Recorded Future and Shodan released Malware Hunter, a specialized crawler for security researchers that explores the Internet to find computers acting as remote access trojan (RAT) command and control centers. What Malware Hunter does Malware Hunter unearths computers hosting RAT controller software that remotely controls malware-infected computers and instructs them to execute malicious activities such as recording audio, video, and keystrokes on a victim’s machine. Using command and control servers, attackers can launch widescale attacks … More ?
The Necurs botnet has, once again, begun pushing Locky ransomware on unsuspecting victims. The botnet, which flip-flops from sending penny stock pump-and-dump emails to booby-trapped files that lead to malware (usually Locky or Dridex), has been spotted slinging thousand upon thousand of emails in the last three or four days. “Talos has seen in excess of 35K emails in the last several hours associated with this newest wave of Locky,” Cisco Talos researchers noted on … More ?
Mirai is the name of the worm that has taken control of many IoT devices around the world and used them to mount DDoS attacks, the most high-profile of which was directed against US-based DNS provider Dyn and resulted in many websites and online services being inaccessible for hours on end. Its source code was leaked by the author, which lead to the creation of more botnets, and an increased fear that we’ll soon witness … More ?
Every hour of every day, computer systems and IoT devices are under attack by bots trying to recruit them into growing botnets. Security researchers have recently highlighted two of these threats coming after Linux- and BusyBox-based systems and devices. Amnesia A year after security researcher Rotem Kerner discovered a remote code execution vulnerability that affected digital video recorders (DVRs) manufactured by Chinese company TVT Digital and sold by more than 70 different vendors around the … More ?
A 20,000-bots-strong botnet is probing WordPress sites, trying to compromise them and spread a backdoor downloader Trojan called Sathurbot as far and as wide as possible. Sathurbot: A versatile threat “Sathurbot can update itself and download and start other executables. We have seen variations of Boaxxe, Kovter and Fleercivet, but that is not necessarily an exhaustive list,” the researchers noted. Sathurbot is also a web crawler, and searches for domain names that can be probed … More ?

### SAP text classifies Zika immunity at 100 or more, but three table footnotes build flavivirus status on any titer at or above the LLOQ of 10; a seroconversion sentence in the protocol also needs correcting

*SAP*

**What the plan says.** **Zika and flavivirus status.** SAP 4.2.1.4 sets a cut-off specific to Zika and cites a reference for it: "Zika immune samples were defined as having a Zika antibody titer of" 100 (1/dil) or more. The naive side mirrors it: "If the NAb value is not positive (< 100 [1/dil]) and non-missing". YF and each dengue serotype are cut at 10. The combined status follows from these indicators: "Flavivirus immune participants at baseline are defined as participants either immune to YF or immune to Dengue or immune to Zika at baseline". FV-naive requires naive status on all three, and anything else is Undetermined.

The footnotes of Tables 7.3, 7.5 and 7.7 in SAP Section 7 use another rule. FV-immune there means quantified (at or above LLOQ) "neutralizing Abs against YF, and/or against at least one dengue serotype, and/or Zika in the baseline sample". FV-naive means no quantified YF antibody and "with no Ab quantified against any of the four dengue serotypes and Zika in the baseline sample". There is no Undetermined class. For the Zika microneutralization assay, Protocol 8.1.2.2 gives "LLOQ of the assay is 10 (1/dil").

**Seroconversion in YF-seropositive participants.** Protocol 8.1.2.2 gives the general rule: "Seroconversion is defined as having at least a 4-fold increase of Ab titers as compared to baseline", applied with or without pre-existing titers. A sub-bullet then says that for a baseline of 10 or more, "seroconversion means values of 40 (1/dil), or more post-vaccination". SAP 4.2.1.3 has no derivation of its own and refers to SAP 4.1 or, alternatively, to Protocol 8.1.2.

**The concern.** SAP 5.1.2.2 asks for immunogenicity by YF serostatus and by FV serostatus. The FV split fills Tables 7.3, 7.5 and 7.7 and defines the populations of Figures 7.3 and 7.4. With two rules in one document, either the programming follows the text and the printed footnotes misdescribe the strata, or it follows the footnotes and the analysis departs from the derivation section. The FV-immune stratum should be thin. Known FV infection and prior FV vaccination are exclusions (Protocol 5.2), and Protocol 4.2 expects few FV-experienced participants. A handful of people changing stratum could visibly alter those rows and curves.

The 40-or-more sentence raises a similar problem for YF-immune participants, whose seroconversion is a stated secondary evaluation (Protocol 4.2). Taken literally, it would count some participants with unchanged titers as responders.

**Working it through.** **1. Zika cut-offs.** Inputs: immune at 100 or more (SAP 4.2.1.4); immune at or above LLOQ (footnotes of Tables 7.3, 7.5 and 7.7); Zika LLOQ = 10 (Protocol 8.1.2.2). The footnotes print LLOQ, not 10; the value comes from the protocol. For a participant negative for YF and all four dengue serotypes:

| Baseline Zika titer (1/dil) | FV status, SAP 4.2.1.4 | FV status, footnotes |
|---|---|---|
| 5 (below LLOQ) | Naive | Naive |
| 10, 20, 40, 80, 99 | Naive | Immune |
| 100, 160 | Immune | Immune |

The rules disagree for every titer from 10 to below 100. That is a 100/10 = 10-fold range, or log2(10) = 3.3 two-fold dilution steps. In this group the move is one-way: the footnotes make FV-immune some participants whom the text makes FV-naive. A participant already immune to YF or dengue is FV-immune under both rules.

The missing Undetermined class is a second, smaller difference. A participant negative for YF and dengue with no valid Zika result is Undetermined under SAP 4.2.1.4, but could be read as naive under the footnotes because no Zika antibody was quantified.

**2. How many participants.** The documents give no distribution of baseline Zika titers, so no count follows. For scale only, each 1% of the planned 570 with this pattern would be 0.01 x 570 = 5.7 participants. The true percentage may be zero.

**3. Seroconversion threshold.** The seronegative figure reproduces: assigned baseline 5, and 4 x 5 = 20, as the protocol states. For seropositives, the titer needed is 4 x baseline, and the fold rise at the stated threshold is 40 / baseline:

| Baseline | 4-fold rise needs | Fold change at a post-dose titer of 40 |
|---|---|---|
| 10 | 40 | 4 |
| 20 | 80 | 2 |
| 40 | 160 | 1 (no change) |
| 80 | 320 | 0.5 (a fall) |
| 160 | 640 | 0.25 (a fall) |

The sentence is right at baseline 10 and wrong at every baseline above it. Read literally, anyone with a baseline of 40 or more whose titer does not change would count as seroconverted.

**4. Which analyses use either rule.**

Earlier in the year, a huge DDoS attack was launched on Krebs on Security. Analysis showed that the attack pelted servers with 620 Gbps, and there were fears that the release of the Mirai source code used to launch the assault would lead to a rise in large-scale DDoS attacks. Welcome Leet Botnet. In the run-up to Christmas, security firm Imperva managed to fend off a 650 Gbps DDoS attack. But this was nothing to do with Mirai; it is a completely new form of malware, but is described as “just as powerful as the most dangerous one to date”. The concern for 2017 is that “it’s about to get a lot worse”. Clearly proud of the work put into the malware, the creator or creators saw fit to sign it. Analysis of the attack showed that the TCP Options header of the SYN packets used spelled out l33t, hence the Leet Botnet name. The attack itself took place on 21 December, but details of what happened are only just starting to come out. It targeted a number of IP addresses, and Imperva speculates that a single customer was not targeted because of an inability to resolve specific IP addresses due to the company’s proxies. One wave of the attack generated 650 Gbps of traffic — or more than 150 million packets per second. Despite attempting to analyze the attack, Imperva has been unable to determine where it originated from, but the company notes that it used a combination of both small and large payloads to “clog network pipes and bring down network switches”. While the Mirai attacks worked by firing randomly generated strings of characters to generate traffic, in the case of Leet Botnet the malware was accessing local files and using scrambled versions of the compromised content as its payload. Imperva describes the attack as “a mishmash of pulverized system files from thousands upon thousands of compromised devices”. What’s the reason for using this particular method? Besides painting a cool mental image, this attack method serves a practical purpose. Specifically, it makes for an effective obfuscation technique that can be used to produce an unlimited number of extremely randomized payloads. Using these payloads, an offender can circumvent signature-based security systems that mitigate attacks by identifying similarities in the content of network packets. While in this instance Imperva was able to mitigate the attack, the company says that Leet Botnet is “a sign of things to come”. Brace yourself for a messy 2017… Source: http://betanews.com/2016/12/28/leet-botnet-ddos/